EDITORIAL: Gorsuch nomination is encouraging for those who feared the worst
Last week, President Donald Trump answered one of the largest questions he faced coming into his presidency: Who will he appoint to the U.S. Supreme Court to replace the late Justice Antonin Scalia?
We believe President Trump's answer, 10th Circuit Appellate Court Judge Neil Gorsuch of Colorado, is a victory for bipartisanship and stability on our nation's highest court. His nomination is the best decision Trump has made this far in his presidency.
If approved, the conservative Gorsuch, 49, will not disrupt the balance of the court. His role as the ninth justice will be a pitch-perfect replacement for Scalia.
It's an encouraging nomination for people who feared the worst.
Gorsuch is a considerably moderate nomination, coming from a man who banned immigrants from seven countries, proposed building a wall on our southern border and surrounded himself with a cabinet of ultra-conservatives, like Steve Bannon, in his first two weeks as president.
His devotion to following the constitution is also encouraging for Americans. As Trump's administration continues to discredit the media, sign unprecedented executive orders and disregard truth with "alternative facts," Gorsuch and his colleagues most doggedly protect the constitution from being misinterpreted, disobeyed or even destroyed.
In addition, Gorsuch has shown an effort to keep politics and partisanship out of the courts. It's a task exceedingly difficult, but ever more vital in our modern age.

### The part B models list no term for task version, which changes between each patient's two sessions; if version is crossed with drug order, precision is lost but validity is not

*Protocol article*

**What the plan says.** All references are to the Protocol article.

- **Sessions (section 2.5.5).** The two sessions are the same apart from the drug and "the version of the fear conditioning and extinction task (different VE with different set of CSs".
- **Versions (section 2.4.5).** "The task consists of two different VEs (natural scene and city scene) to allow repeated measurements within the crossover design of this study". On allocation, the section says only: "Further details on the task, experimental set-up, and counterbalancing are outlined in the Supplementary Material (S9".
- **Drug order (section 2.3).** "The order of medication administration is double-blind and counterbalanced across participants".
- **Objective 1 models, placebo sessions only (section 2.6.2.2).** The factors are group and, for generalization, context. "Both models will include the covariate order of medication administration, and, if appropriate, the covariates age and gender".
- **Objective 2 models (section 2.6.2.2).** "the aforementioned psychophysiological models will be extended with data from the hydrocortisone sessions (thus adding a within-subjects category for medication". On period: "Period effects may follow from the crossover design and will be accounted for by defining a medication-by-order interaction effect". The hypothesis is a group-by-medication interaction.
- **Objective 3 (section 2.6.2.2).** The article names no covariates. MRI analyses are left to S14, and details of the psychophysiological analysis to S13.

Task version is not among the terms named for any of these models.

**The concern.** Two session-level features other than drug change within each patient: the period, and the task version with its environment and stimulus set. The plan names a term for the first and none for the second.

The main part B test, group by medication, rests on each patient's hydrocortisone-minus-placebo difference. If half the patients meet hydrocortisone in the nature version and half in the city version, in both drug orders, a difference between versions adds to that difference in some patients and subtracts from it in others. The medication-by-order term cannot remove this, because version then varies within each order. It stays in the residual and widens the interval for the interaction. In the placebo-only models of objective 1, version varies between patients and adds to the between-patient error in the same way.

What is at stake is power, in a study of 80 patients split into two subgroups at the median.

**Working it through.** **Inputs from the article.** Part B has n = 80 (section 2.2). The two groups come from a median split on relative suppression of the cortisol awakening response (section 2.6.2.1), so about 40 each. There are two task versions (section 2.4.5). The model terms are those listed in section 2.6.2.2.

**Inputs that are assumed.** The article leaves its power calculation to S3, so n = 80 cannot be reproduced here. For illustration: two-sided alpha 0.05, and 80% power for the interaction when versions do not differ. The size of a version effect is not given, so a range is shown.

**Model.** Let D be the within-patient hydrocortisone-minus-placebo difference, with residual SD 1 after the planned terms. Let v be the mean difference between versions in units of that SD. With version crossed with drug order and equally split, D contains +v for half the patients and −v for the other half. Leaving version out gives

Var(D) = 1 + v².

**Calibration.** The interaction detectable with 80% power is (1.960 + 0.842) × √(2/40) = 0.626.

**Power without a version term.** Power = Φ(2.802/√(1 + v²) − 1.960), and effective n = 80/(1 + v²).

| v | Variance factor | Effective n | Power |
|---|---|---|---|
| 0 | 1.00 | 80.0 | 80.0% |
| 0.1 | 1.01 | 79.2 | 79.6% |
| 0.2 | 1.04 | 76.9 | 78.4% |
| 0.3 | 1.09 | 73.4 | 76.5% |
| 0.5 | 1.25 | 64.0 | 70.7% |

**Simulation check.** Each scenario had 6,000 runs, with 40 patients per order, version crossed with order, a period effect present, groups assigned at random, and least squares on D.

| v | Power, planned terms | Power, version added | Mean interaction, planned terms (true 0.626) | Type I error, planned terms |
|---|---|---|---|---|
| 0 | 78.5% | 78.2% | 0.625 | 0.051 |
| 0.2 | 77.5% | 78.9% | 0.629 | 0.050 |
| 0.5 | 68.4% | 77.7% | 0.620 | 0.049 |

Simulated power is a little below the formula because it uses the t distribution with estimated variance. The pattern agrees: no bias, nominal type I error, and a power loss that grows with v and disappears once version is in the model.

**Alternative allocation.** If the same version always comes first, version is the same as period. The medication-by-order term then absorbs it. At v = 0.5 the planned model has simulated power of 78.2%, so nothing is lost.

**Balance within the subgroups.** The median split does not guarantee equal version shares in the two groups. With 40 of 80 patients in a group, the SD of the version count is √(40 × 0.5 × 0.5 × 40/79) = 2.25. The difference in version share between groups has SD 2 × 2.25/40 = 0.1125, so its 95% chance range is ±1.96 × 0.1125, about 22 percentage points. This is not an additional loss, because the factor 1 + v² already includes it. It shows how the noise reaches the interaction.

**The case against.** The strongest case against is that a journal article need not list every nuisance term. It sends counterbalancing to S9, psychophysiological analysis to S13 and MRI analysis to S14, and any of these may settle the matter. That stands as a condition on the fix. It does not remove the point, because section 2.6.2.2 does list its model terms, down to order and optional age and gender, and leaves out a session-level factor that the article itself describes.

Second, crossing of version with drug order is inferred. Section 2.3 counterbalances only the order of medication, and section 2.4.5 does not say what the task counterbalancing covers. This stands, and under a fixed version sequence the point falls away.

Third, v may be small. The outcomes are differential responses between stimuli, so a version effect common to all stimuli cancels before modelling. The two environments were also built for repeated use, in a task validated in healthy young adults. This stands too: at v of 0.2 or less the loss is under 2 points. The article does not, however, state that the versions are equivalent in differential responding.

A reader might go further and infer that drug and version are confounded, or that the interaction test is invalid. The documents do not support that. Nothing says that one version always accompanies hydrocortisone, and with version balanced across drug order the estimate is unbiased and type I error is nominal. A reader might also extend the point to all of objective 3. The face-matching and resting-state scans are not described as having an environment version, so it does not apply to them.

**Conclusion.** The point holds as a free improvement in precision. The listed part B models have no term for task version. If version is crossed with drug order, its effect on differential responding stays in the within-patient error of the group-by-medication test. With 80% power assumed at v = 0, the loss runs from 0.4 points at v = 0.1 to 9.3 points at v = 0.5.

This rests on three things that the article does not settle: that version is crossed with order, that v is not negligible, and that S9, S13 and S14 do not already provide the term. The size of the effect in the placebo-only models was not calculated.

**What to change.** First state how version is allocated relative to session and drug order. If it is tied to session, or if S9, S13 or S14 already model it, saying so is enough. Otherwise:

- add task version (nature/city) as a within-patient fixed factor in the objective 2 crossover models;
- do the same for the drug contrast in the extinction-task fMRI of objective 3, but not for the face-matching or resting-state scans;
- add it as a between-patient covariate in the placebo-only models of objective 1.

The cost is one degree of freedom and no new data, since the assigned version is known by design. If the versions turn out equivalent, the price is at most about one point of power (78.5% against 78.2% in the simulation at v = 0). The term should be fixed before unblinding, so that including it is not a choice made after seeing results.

There is no place for party agendas on America's most esteemed protector of its laws and interpreter of its constitution.
He is not the liberal that some hoped would fill Scalia's seat, but he's not the radical ultra-conservative many feared.
Those who supported former President Barrack Obama's SCOTUS nominee, Judge Merrick Garland, can find somewhat similar moderate traits in Gorsuch.
His history of protecting defendant rights and dissenting on cases of law enforcement overreach shows he passes down rulings with common-sense and humanity.
In a 2011 case in which a middle school student was arrested for burping in class and disrupting the educational process, Gorsuch cited "Oliver Twist" in his decision, saying "often enough the law can be 'an ass — an idiot,' and there is little we judges can do about it, for it is emphatically our job to apply, not rewrite, the law enacted by the people's representatives."
With today's partisan political culture, America needs a justice who doesn't have a political agendas. The country needs a justice who will call out "an ass — an idiot" law or executive order as unconstitutional.
Gorsuch will have to stand up to the man who gave him his seat on Tuesday.
Most importantly, if approved by the required 60 senators, Gorsuch must embody the oath of the Supreme Court to administer justice without respect to persons, and do equal right to the poor and to the rich.